FOLLOWERSHIP: THE OTHER SIDE OF LEADERSHIP
by John S. McCallum
Leadership |
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The link between leadership, management and enterprise performance is widely understood and accepted.  Improving leadership improves management and raises the probabilities of better performance.  That boards often change leaders when enterprises are slipping confirms the importance placed on leadership.

The flip side of leadership is followership.  It stands to reason that if leadership is important to performance, followership must have something to do with it too.  But curiously, followership gets only a small fraction of the airtime that leadership does.

Nowhere is this more the case than in MBA programs.  MBA programs pride themselves on their ability to teach leadership.  Leadership skills are at the head of the list of what many MBA students say they want to get out of an MBA.  To them, the better the leadership skills, the better the chances of making the executive suite.  They are right!  So enamored are MBA programs with leadership that programs actively search out evidence of leadership ability in selecting among applicants.

MBA programs loudly trumpet their leadership development prowess.  It is bizarre to even go there but has anybody ever thought of an MBA program facing the highly competitive MBA student market with the value proposition:  “Get your MBA at our university; we teach followership better than anyone else; become a better sheep at our university.”  This article is about followership.

Followership is a straightforward concept.  It is the ability to take direction well, to get in line behind a program, to be part of a team and to deliver on what is expected of you.  It gets a bit of a bad rap!  How well the followers follow is probably just as important to enterprise success as how well the leaders lead.

The label “excellent follower” can be a backhanded compliment.  It is not a reputation you necessarily want if you are seeking higher corporate office.  There is something of a stigma to followership skills.  Pity because the practical reality is one does not reach progressively more responsible leadership positions without demonstrating an ability to follow and function effectively in a group.  The fact is that in organizations everybody is both a leader and a follower depending on the circumstances which just adds to the paradox of the followership stigma.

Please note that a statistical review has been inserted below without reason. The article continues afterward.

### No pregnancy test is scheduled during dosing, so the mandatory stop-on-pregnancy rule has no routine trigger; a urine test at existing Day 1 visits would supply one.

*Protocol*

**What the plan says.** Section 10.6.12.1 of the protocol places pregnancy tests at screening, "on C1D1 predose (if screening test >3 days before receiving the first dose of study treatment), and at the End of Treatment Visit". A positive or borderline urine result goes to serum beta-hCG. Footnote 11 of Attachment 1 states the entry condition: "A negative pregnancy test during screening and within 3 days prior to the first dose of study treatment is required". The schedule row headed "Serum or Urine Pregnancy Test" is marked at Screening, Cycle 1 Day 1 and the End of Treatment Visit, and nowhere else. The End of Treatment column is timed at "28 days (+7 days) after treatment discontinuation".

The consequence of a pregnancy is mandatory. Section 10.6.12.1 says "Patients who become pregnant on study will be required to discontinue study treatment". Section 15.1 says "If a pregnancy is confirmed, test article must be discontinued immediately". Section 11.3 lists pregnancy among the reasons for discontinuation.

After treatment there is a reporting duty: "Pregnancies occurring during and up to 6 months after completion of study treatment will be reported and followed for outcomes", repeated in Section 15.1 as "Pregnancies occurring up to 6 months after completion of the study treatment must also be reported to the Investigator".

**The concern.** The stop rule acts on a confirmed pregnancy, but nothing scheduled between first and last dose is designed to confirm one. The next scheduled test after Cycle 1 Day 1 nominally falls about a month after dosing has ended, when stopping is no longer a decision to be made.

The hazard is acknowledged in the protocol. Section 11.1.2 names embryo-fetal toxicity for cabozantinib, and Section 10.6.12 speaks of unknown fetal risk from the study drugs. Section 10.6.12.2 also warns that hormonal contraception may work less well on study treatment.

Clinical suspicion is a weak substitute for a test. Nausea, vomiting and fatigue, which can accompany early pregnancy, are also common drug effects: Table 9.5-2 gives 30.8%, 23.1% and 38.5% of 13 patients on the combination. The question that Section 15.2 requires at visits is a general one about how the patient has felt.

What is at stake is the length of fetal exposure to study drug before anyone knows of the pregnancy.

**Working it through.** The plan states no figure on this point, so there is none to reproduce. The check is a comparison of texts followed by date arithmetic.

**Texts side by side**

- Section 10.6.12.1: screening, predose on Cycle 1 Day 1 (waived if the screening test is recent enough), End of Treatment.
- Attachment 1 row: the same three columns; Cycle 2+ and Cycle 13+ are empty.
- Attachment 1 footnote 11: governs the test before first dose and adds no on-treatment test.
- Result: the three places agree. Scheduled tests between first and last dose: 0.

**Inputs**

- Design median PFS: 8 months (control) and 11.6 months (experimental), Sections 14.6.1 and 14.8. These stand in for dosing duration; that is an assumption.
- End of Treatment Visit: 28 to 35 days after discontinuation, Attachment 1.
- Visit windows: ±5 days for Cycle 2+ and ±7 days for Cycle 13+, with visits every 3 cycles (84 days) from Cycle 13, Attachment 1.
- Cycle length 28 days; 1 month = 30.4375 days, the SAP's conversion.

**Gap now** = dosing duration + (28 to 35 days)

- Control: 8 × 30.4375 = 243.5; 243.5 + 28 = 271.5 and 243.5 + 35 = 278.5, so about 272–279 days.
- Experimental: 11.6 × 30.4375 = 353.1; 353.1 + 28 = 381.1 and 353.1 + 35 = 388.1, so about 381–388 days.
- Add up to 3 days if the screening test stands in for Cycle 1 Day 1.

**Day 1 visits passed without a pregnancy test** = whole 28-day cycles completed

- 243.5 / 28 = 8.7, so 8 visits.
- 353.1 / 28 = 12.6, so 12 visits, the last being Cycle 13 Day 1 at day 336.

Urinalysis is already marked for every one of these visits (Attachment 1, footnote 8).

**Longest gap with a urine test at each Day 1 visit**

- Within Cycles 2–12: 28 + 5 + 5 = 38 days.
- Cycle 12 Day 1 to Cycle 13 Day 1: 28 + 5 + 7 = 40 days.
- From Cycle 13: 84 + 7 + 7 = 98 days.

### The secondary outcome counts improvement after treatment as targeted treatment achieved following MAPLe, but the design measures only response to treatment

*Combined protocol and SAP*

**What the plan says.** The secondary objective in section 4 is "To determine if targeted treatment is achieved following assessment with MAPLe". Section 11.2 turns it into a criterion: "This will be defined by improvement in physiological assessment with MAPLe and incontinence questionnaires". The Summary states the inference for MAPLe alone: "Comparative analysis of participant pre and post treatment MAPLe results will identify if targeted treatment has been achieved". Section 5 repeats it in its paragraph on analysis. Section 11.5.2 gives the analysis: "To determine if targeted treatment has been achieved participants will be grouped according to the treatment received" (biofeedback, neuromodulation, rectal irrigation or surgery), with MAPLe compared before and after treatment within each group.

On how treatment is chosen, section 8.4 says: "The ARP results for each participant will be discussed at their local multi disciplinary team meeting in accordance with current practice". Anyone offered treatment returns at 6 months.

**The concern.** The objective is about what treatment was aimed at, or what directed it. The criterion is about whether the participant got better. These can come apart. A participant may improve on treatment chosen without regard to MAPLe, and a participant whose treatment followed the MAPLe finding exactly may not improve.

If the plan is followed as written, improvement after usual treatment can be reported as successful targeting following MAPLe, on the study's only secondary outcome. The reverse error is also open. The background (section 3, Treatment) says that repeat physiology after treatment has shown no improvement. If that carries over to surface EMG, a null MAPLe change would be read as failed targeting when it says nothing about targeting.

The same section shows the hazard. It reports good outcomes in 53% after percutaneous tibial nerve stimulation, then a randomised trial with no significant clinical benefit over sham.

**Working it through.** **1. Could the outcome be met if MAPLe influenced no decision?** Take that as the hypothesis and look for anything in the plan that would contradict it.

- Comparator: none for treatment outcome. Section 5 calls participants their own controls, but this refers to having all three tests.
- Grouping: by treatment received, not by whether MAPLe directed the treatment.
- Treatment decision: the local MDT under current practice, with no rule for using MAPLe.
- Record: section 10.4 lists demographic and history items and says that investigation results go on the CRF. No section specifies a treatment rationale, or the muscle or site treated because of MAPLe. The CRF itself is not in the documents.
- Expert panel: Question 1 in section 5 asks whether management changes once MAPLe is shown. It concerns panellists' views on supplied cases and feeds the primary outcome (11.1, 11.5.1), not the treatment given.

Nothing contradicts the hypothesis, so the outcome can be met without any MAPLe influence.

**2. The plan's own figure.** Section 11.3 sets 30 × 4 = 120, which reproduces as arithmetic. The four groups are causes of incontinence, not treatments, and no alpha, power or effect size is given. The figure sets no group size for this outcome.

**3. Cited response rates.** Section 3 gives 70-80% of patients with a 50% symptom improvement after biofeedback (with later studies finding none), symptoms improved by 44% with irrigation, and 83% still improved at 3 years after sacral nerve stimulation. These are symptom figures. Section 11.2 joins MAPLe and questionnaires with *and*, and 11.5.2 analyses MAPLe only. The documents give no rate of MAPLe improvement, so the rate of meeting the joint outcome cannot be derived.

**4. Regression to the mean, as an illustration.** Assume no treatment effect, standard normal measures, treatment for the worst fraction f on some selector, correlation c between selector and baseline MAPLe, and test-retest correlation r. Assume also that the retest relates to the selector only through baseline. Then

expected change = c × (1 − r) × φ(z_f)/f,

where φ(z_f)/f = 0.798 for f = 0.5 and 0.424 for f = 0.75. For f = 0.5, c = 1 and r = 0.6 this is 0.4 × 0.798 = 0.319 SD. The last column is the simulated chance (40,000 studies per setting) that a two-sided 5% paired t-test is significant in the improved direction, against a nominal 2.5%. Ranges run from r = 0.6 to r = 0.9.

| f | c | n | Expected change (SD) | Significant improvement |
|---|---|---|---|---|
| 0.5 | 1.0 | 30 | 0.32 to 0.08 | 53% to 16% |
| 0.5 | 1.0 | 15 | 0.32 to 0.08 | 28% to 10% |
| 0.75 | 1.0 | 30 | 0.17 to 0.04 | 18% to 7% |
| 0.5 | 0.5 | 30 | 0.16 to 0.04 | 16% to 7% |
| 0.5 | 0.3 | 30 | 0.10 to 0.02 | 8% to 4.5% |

Followership may take the backseat to leadership but it matters:  it matters a lot!  Quite simply, where followership is a failure, not much gets done and/or what does get done is not what was supposed to get done.  Followership problems manifest themselves in a poor work ethic, bad morale, distraction from goals, unsatisfied customers, lost opportunities, high costs, product quality issues and weak competitiveness.  At the extreme, weak leadership and weak followership are two sides of the same coin and the consequence is always the same:  organizational confusion and poor performance.

Good followers have a number of qualities. 

First, judgement.  Followers must take direction but they have an underlying obligation to the enterprise to do so only when the direction is ethical and proper.  The key is having the judgement to know the difference between a directive that your leader gives on how to proceed that you do not agree with and a directive that is truly wrong.

No one disputes that good judgement is critical to being a good leader.  It is just as important in the follower.  Show enough good judgement as a follower and you usually end up getting a shot at being the leader.  Something of an aside but there is a line that I have always liked about judgement:  “Good judgement comes from experience; experience comes from bad judgement.”

Second, work ethic.  Good followers are good workers.  They are diligent, motivated, committed, pay attention to detail and make the effort.  Leaders have a responsibility to create an environment that permits these qualities but regardless, it is the responsibility of the follower to be a good worker.  There is no such thing as a bad worker who is a good follower.